METALS-Copper nears $10,000/T level as dollar weakens
London copper prices edged towards an important psychological level of $10,000 on Thursday, as a weaker dollar made the greenback-priced metal cheaper to holders of other currencies.
Three-month copper on the London Metal Exchange CMCU3 rose 0.9% to $9,963.50 a tonne by 0210 GMT, having risen to as high as $9,997 a tonne earlier in the session, only $3 off the key $10,000 resistance level, which was last hit in February 2011.
The dollar was on the defensive near a nine-week low, as a decidedly dovish outlook from the U.S. Federal Reserve gave a green light for the global reflation trade.
The most-traded June copper contract on the Shanghai Futures Exchange SCFcv1 hit 72,860 yuan ($11,265.21) a tonne, its highest since February 2011.
* Goldman Sachs forecast copper would average $9,675 a tonne in 2021, $11,875 a tonne in 2022 and $12,000 a tonne in 2023.
* However, Yangshan copper premium SMM-CUYP-CN fell to $43 a tonne, its lowest since April 2017, indicating weakening demand from top consumer China as prices have leaped 24% this year.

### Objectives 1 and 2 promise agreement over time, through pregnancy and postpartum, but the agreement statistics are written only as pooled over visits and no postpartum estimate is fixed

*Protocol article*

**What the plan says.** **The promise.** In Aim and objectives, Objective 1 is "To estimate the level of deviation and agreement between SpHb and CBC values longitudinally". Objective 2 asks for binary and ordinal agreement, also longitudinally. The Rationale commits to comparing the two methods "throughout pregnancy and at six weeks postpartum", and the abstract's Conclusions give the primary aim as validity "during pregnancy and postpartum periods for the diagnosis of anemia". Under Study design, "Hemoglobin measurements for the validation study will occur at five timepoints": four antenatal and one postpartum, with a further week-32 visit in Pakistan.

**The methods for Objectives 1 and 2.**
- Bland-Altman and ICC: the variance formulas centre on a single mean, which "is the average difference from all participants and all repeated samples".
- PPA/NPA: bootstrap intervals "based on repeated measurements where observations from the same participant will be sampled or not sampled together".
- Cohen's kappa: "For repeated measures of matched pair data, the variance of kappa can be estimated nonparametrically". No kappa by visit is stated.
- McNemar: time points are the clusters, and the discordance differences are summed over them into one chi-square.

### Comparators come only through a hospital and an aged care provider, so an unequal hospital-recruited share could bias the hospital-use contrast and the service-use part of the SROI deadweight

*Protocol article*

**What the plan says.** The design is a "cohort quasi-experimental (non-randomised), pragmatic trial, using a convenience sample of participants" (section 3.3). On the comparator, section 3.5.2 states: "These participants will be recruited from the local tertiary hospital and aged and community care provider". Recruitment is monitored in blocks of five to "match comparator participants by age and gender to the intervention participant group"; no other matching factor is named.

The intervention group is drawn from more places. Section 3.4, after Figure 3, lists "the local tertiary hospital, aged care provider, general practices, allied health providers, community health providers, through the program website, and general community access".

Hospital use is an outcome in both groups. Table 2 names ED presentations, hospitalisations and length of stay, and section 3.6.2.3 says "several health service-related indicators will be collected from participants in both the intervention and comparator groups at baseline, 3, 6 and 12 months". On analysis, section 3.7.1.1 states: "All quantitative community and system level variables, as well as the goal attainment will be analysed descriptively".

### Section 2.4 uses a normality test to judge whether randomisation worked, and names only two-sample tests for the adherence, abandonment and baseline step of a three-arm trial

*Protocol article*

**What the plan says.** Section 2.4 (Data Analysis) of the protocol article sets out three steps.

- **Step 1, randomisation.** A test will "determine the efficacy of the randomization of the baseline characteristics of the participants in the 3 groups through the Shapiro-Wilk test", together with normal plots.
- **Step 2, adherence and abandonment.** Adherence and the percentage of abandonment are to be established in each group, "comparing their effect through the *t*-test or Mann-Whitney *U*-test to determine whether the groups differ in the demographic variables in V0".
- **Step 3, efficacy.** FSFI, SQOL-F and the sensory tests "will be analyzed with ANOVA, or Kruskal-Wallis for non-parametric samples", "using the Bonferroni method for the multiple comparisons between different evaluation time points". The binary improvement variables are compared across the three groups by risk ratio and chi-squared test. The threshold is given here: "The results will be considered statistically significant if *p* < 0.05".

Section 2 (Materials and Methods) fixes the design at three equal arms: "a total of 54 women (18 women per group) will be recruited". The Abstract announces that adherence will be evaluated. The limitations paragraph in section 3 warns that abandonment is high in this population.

* Global nickel demand is seen rising 11.7% year-on-year to 2.67 million tonnes in 2021, while output is expected to rise 9.2% within the same period to 2.72 million tonnes, the International Nickel Study Group said on Wednesday.
* ShFE nickel SNIcv1 jumped 2.6% to 129,690 yuan a tonne while ShFE tin SSNcv1 climbed 3.2% to 192,100 yuan a tonne. MARKETS NEWS
* Asian shares rose in early trade after the U.S. Federal Reserve said it was too early to consider rolling back emergency support for the economy, and as U.S. President Joe Biden prepared to unveil a $1.8 trillion stimulus package. MKTS/GLOB DATA/EVENTS (GMT)
Source: Reuters (Reporting by Mai Nguyen; Editing by Rashmi Aich)